The Newsroom

Marathon Election Night on the cards?

Changes in vote counting mean final results could take longer (December 2009)

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CO
Connews
According to MediaGuardian, BBC's Election Night coverage is likely to kick off at 10pm at night at the conclusion of voting, only to continue through until the afternoon of the next day: non-stop.

This is due to cost-cutting exercises by some councils up and down the country who want to count votes during sociable hours, in order to prevent paying overtime to staff.

Bad news for David Dimbleby of all people, who is having to face the prospect of presenting overnight and through to the next day!

ITV's plans are unconfirmed.

Full link to the article here:
http://www.guardian.co.uk/media/2009/dec/04/bbc-longest-election-night
DV
DVB Cornwall
Had the reason for next day counts explained to me today as I am likely to apply for a part time election official at the time of the next poll. The law now insists on the full validation of postal votes before starting on the count proper, All of Cornwall will now start counting at 0830 on the Friday, as it's expected that the validation of postal votes will take well into the early hours of Friday morning.
IS
Inspector Sands
As the comments below the article point out, election programmes have gone on to 6pm on the Friday in the past.

A bit of a non-story really
DV
DVB Cornwall
It's going to be chaos around 1200 - 1400 though as there'll be an avalanche of results from prevalidated ballots which will start to be counted at 0830. If necessary activities around the transfer of administration will be delayed until mid afternoon.

One feature of Cornwall's count that I expect to see repeated elsewhere is the use of multiple constituency counts, already common in urban areas, being extended into rural Britain. The six Cornish constituencies will be counted in just two centres, Pool - Redruth and Dobwalls - Liskeard next year. this should help broadcasters with their coverage though.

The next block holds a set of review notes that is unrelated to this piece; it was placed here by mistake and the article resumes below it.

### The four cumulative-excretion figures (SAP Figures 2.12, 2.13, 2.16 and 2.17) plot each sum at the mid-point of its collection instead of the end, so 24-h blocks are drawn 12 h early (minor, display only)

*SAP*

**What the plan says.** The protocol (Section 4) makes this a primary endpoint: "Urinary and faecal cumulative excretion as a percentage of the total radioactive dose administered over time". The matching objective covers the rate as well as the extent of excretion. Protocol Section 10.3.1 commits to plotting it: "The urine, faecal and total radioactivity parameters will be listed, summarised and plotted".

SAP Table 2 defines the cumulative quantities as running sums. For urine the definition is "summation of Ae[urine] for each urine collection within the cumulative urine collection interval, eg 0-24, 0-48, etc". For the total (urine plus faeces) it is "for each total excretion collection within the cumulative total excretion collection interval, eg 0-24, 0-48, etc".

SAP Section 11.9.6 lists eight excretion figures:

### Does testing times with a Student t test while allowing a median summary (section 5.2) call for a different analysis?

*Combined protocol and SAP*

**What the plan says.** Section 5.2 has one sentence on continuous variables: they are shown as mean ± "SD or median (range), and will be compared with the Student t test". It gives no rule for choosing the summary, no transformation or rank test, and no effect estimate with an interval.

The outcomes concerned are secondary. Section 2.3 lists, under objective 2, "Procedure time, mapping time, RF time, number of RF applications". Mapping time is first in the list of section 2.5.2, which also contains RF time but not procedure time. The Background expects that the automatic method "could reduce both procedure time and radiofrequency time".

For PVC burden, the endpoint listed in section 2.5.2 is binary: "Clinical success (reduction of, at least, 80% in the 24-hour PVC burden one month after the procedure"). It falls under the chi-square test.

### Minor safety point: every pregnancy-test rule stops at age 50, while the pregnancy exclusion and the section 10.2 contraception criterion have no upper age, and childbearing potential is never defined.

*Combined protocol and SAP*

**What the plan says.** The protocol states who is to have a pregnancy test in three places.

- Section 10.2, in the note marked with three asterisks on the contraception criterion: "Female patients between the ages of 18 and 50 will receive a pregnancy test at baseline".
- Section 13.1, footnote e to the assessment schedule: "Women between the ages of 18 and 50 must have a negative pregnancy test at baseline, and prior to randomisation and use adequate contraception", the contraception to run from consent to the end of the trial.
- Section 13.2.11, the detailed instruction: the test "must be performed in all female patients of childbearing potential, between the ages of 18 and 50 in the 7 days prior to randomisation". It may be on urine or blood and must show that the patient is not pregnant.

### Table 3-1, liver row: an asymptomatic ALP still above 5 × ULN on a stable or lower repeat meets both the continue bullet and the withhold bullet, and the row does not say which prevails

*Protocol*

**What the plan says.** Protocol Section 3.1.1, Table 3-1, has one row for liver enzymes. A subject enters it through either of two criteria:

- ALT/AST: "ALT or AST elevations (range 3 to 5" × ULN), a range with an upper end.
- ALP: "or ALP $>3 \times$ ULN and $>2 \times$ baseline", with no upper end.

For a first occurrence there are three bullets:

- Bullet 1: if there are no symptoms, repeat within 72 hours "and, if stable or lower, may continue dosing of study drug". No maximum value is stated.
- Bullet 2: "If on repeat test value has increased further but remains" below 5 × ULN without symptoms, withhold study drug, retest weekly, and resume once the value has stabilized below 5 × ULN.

CO
Colm
Besides, by the time the network Election programmes usually end, there are still seats to declare, like the NI seats.

I doubt network BBC/ITV would stick out for longer myself - remaining declarations might get coverage on the news channels, especially if they are of little significance to the final results. Only if there was a situation such as a hung parliament that went down to the last handful of seats would I imagine coverage extended beyond its usual length.
AN
Andrew Founding member
You wonder what they will talk about all night and whether anyone will bother watching, if hardly anybody is counting until the next day.

Maybe Dimbleby could sit out the overnight part so he is still awake by the afternoon
NE
newsfan1
If some polls are to be believed and we are in for a hung parliament it could well be a matharon. Should be fun.
SP
Steve in Pudsey
Breakfast could well take over 6-10 so there's time for Dimbleby to have a bit of a kip then.
IS
Isonstine Founding member
It's worth noting that, although significant, the amount of seats not counting until Friday is in the minority and the large proportion of councils will still choose to count overnight so results and analysis will still be available. But it does raise the possibility that rather than the true picture being known by dawn that we'll have to wait until later on Friday to confirm the exact result, unless an early landslide is apparent.

Besides, it wouldn't be the same without seeing them running about like idiots at Sunderland South!

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